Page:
CARRIZO SPRINGS, Texas — The above video aired July 3.
The U.S. government’s new holding facility for migrant youth will close as early as this week, less than one month after it was opened in response to the squalid conditions in which children were being detained by the Border Patrol, according to the nonprofit operating the facility.
The last children at the camp at Carrizo Springs, Texas, are on track to leave by Thursday, said Kevin Dinnin, the CEO of the nonprofit BCFS.
The U.S. Department of Health and Human Services opened the facility in late June. An HHS spokeswoman declined to comment Tuesday.
Dinnin, whose nonprofit was contracted by HHS to operate Carrizo Springs, said his staff was to leave by the end of the week. It’s still unclear whether some of the trailers and supplies brought to the camp will remain on site so that it can be quickly re-opened if it’s needed in the future.
Roughly 400 children were detained at Carrizo Springs in total, Dinnin said. BCFS had a contract that could have run through January and paid $300 million, according to U.S. government public notices. But Dinnin said it made little sense for staff and resources to be tied to a site where they were not needed. Holding children at emergency facilities like Carrizo Springs comes at a huge cost — an estimated $750 to $800 a day.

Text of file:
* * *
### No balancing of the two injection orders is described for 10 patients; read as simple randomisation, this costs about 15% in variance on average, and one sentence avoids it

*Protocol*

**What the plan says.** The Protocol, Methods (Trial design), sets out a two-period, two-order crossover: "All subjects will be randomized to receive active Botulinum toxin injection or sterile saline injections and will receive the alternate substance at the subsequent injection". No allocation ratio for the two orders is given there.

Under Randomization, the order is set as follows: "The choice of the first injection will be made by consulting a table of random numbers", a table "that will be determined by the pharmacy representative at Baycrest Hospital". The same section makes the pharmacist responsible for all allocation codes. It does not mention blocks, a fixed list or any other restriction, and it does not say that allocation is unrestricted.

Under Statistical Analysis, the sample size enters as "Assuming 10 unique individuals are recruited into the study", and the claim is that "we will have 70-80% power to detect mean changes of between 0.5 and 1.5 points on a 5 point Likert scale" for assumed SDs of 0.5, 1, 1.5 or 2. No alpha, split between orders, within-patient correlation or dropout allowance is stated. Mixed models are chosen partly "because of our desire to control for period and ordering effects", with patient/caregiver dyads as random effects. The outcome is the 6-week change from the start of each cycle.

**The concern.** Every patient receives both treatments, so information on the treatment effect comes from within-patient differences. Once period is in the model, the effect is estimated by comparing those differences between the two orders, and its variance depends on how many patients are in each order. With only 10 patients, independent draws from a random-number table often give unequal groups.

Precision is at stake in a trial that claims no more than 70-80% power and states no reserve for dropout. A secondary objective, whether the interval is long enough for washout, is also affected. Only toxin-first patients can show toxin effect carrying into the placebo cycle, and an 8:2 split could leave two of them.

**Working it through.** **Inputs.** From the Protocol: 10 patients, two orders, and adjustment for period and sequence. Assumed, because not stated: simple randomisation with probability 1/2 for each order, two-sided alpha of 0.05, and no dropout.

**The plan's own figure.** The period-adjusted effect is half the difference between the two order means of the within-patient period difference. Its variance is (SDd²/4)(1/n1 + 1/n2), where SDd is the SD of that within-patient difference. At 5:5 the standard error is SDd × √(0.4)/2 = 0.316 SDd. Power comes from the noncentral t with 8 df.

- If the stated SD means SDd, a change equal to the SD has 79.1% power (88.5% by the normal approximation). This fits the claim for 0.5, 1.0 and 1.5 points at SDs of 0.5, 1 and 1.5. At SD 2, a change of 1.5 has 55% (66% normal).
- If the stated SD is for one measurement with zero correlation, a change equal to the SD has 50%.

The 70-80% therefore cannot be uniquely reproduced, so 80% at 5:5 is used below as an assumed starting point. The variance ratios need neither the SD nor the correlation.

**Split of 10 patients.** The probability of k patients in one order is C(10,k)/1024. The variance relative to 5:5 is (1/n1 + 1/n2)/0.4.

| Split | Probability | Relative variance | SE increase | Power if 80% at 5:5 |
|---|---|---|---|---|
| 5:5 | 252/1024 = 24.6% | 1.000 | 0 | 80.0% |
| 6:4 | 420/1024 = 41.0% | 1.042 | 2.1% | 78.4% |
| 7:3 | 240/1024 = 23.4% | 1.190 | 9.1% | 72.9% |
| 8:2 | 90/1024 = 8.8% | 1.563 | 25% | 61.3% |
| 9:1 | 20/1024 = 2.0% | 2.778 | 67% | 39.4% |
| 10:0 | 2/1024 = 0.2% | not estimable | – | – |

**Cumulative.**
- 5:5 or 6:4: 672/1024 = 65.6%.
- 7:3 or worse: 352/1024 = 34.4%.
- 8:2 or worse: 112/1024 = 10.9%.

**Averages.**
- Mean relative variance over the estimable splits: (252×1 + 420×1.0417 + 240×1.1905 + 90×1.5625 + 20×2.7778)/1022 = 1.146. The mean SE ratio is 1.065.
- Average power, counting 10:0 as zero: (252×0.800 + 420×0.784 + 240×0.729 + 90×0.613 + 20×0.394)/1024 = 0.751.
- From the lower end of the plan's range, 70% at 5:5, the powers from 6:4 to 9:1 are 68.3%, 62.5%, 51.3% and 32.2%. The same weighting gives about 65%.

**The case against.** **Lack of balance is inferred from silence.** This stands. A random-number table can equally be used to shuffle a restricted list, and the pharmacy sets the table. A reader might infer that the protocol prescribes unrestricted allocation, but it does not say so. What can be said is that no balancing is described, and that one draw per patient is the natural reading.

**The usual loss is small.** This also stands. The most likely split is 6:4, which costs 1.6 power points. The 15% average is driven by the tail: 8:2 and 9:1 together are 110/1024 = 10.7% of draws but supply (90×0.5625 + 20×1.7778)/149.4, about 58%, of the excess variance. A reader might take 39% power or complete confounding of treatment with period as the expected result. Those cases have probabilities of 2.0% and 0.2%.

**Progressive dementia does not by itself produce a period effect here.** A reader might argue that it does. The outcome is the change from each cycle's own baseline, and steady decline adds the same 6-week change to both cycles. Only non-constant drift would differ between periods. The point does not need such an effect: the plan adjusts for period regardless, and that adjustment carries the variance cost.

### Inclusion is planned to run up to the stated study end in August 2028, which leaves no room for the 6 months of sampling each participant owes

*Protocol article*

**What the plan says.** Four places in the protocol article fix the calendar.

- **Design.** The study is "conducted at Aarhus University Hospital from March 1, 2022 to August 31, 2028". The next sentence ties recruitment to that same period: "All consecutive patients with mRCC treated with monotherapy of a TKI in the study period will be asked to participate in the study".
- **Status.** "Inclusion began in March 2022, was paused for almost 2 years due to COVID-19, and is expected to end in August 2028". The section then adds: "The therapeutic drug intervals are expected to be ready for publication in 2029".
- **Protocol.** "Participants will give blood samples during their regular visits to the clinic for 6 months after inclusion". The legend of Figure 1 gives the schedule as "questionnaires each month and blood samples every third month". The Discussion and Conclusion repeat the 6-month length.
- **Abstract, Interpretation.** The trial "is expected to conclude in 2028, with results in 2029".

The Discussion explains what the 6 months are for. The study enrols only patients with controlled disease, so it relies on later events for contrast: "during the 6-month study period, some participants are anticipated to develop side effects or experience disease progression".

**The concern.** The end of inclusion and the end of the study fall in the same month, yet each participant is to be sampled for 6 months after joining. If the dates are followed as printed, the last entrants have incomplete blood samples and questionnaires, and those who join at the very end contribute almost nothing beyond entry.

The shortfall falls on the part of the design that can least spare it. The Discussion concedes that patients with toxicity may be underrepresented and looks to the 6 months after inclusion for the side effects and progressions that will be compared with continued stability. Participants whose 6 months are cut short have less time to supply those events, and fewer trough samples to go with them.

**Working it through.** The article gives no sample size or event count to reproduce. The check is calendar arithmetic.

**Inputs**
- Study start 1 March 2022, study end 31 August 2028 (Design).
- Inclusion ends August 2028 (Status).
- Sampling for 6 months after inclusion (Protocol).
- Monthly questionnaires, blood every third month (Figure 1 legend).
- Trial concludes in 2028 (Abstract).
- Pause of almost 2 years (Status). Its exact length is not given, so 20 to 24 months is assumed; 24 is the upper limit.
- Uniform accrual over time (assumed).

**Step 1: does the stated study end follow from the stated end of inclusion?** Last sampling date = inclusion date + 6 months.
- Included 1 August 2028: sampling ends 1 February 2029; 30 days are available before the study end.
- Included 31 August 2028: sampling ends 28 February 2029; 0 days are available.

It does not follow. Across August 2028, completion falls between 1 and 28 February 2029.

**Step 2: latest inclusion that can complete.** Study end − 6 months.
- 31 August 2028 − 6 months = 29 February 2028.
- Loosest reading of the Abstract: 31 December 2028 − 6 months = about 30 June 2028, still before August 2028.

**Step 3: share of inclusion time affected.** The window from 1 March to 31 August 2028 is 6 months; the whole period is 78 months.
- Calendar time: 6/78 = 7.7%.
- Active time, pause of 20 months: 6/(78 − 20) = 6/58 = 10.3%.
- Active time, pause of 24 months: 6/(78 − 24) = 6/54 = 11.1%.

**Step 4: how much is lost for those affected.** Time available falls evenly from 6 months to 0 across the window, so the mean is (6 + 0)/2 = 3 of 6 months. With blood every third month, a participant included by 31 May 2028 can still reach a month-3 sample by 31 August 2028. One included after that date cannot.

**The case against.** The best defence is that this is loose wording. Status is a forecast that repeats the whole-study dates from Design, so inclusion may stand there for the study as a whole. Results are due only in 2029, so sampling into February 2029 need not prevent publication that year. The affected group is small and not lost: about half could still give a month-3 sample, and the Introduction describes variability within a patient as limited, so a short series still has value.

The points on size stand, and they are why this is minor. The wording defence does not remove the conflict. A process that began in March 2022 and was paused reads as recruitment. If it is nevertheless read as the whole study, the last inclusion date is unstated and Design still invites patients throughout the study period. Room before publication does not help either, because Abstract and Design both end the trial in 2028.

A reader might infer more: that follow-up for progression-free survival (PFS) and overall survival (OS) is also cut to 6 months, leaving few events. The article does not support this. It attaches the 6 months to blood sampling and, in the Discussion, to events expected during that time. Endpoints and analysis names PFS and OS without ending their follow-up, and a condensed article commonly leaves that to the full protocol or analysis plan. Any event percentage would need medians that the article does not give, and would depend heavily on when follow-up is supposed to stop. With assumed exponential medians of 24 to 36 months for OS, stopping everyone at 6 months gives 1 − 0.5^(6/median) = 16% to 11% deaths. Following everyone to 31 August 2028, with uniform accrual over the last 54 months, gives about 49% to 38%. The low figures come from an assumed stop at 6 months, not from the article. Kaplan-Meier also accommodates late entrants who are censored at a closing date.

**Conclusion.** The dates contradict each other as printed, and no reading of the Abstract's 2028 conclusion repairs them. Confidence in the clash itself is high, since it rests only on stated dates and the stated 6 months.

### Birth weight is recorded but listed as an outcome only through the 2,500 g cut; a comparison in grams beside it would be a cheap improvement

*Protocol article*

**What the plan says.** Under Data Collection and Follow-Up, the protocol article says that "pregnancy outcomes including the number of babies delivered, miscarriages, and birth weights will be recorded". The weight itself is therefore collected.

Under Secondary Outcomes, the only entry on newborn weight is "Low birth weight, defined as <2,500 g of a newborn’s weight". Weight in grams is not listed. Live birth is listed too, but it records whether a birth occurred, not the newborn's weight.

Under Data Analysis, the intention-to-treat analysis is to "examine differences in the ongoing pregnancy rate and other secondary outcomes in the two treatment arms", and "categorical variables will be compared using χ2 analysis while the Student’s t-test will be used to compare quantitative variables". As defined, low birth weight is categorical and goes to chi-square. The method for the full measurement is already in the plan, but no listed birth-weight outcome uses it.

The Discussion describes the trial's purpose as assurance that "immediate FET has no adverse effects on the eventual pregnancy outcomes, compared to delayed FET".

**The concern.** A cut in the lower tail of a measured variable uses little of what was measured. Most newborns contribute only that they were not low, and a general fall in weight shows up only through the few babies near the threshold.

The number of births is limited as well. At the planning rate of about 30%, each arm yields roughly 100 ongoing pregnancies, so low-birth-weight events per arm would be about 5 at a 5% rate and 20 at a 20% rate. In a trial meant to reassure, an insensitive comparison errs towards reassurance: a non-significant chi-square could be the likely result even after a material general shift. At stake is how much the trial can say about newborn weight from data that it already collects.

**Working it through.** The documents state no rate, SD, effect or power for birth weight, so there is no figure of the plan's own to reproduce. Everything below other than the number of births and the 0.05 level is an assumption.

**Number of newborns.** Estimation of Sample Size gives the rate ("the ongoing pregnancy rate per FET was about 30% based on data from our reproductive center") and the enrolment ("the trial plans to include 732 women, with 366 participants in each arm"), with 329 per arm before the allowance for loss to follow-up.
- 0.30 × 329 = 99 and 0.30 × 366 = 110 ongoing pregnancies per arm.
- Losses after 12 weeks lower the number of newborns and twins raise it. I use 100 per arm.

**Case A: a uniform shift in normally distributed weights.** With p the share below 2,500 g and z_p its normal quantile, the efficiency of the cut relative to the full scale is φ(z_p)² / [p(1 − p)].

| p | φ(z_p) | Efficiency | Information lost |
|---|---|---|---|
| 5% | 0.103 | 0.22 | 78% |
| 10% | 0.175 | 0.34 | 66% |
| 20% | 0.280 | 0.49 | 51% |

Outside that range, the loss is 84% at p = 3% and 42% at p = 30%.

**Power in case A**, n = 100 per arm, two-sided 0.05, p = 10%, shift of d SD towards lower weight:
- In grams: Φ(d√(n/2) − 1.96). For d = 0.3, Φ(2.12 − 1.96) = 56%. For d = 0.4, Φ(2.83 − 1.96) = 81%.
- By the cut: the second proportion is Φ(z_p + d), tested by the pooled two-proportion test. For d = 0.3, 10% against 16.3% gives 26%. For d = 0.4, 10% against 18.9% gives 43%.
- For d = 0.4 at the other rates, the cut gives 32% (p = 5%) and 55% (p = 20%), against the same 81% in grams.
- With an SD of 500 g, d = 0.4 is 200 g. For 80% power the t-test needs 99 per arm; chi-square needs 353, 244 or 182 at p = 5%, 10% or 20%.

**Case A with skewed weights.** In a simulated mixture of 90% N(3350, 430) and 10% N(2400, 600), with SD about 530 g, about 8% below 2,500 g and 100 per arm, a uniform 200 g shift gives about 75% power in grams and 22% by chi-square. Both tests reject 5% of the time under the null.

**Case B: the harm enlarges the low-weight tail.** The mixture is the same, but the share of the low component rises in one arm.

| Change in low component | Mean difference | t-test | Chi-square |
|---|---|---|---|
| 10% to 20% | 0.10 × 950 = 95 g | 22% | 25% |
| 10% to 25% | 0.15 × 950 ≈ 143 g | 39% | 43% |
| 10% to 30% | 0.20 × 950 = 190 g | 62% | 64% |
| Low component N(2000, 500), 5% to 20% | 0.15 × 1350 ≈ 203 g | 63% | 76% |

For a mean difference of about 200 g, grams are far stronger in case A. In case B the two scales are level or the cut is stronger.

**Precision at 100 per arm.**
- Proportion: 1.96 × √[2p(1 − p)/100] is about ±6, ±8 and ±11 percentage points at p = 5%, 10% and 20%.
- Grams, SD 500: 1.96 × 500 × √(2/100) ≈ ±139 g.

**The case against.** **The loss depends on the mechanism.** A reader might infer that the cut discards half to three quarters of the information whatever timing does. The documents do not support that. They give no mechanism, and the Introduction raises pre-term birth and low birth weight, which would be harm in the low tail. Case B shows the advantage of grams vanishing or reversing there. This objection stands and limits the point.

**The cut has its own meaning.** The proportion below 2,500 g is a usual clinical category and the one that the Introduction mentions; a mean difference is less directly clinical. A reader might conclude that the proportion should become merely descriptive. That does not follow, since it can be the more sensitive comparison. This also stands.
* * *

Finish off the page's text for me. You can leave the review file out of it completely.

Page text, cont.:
Making Carrizo Springs ready for children required clearing mold and repairing air conditioning systems at the camp, which formerly housed oilfield workers. BCFS also brought in an infirmary built in a tent and its own ambulances.
Vice News first reported the development.
Reports earlier this year of the squalid conditions in which children were held in some Border Patrol cells — with no beds, inadequate food, and teens caring for younger children among themselves — sparked wide outrage. But by the time HHS opened Carrizo Springs, the huge numbers of children crossing the U.S.-Mexico border had fallen as they normally do during the summer due to heat.
HHS is also processing children more quickly after rolling back guidelines on fingerprinting and background checks.
Border crossings tend to rise in the fall. Dinnin said he hadn’t been told yet what HHS wanted to do with the site, which the agency leased for three years.
“I do think it’s prudent that they have a plan they can pull off the shelf and effectively and timely execute,” Dinnin said. “That’s just logical for what we’ve seen the last six or seven years.”